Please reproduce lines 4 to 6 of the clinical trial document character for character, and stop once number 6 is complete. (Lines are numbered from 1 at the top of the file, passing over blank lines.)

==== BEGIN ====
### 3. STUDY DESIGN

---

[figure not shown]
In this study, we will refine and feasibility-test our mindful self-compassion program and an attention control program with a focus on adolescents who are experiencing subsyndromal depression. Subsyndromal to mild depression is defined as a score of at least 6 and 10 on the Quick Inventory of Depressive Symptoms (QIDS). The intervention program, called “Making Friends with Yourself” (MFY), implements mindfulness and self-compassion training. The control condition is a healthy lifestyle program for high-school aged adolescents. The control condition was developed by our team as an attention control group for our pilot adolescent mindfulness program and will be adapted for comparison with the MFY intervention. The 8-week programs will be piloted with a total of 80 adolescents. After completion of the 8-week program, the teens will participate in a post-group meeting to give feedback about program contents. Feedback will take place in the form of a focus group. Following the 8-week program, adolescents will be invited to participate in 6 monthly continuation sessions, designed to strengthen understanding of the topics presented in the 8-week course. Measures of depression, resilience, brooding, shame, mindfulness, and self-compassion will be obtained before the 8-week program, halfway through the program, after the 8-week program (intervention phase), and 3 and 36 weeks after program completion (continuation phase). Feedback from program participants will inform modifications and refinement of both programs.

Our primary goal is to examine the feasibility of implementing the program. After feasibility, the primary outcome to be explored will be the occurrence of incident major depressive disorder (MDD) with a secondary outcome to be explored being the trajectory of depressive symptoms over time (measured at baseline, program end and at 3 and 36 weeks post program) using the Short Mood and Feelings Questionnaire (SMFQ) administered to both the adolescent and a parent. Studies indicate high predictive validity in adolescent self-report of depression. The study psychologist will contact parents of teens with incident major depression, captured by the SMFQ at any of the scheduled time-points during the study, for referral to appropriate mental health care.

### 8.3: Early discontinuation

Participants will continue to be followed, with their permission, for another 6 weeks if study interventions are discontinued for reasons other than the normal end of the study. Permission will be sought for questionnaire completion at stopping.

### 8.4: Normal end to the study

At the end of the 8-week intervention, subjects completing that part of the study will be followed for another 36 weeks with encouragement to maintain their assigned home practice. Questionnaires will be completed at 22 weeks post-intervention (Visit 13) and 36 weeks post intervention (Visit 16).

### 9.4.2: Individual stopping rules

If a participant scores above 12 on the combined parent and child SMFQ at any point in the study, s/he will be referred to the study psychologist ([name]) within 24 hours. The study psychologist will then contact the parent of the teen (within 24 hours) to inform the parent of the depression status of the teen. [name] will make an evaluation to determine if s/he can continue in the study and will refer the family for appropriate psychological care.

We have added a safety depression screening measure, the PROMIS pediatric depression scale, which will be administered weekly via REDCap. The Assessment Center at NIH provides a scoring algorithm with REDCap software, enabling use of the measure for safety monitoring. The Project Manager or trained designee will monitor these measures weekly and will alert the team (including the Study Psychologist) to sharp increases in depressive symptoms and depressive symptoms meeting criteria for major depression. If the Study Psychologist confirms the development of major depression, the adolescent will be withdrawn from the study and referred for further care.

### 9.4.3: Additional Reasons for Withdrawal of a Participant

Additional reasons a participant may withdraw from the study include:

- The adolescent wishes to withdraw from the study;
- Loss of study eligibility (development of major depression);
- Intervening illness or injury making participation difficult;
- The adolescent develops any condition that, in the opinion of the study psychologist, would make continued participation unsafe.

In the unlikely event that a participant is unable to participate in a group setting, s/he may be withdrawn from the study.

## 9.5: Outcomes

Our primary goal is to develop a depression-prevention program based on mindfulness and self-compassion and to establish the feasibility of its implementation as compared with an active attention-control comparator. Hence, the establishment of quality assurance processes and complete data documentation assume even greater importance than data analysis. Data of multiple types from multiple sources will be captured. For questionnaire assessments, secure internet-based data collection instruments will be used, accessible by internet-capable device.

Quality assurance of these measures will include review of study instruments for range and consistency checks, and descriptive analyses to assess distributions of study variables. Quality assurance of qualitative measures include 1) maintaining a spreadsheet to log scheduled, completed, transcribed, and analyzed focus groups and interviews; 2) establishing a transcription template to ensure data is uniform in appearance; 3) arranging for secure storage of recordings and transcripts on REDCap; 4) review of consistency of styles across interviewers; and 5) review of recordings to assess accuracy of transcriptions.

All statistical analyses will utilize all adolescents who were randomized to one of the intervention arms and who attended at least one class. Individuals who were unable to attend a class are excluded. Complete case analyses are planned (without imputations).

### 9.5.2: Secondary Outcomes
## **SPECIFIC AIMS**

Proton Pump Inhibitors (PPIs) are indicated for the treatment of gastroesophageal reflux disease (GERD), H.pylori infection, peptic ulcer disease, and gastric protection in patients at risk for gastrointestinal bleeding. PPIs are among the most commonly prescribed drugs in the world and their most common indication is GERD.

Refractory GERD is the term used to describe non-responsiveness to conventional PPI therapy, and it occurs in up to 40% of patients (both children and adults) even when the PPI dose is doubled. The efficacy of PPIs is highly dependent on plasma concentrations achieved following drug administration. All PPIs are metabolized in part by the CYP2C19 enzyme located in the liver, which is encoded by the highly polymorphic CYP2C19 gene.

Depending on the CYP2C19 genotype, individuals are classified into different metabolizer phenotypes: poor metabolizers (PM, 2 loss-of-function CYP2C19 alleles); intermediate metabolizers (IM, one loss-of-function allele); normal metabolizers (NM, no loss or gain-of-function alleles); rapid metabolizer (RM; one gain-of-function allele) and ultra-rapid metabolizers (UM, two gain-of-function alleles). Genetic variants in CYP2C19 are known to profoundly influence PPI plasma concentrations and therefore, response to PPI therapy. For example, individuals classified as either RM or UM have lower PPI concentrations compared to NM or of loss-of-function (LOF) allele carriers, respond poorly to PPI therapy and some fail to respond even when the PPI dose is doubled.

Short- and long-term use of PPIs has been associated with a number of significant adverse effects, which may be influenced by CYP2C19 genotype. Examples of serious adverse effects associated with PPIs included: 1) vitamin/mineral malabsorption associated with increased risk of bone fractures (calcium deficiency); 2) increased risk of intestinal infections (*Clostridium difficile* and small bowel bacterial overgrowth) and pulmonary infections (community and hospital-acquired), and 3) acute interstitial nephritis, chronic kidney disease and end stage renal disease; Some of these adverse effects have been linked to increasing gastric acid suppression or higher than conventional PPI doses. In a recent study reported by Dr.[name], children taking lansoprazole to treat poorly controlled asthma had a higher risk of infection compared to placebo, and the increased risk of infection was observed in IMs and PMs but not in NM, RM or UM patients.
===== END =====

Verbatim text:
In this study, we will refine and feasibility-test our mindful self-compassion program and an attention control program with a focus on adolescents who are experiencing subsyndromal depression. Subsyndromal to mild depression is defined as a score of at least 6 and 10 on the Quick Inventory of Depressive Symptoms (QIDS). The intervention program, called “Making Friends with Yourself” (MFY), implements mindfulness and self-compassion training. The control condition is a healthy lifestyle program for high-school aged adolescents. The control condition was developed by our team as an attention control group for our pilot adolescent mindfulness program and will be adapted for comparison with the MFY intervention. The 8-week programs will be piloted with a total of 80 adolescents. After completion of the 8-week program, the teens will participate in a post-group meeting to give feedback about program contents. Feedback will take place in the form of a focus group. Following the 8-week program, adolescents will be invited to participate in 6 monthly continuation sessions, designed to strengthen understanding of the topics presented in the 8-week course. Measures of depression, resilience, brooding, shame, mindfulness, and self-compassion will be obtained before the 8-week program, halfway through the program, after the 8-week program (intervention phase), and 3 and 36 weeks after program completion (continuation phase). Feedback from program participants will inform modifications and refinement of both programs.

Our primary goal is to examine the feasibility of implementing the program. After feasibility, the primary outcome to be explored will be the occurrence of incident major depressive disorder (MDD) with a secondary outcome to be explored being the trajectory of depressive symptoms over time (measured at baseline, program end and at 3 and 36 weeks post program) using the Short Mood and Feelings Questionnaire (SMFQ) administered to both the adolescent and a parent. Studies indicate high predictive validity in adolescent self-report of depression. The study psychologist will contact parents of teens with incident major depression, captured by the SMFQ at any of the scheduled time-points during the study, for referral to appropriate mental health care.

### 8.3: Early discontinuation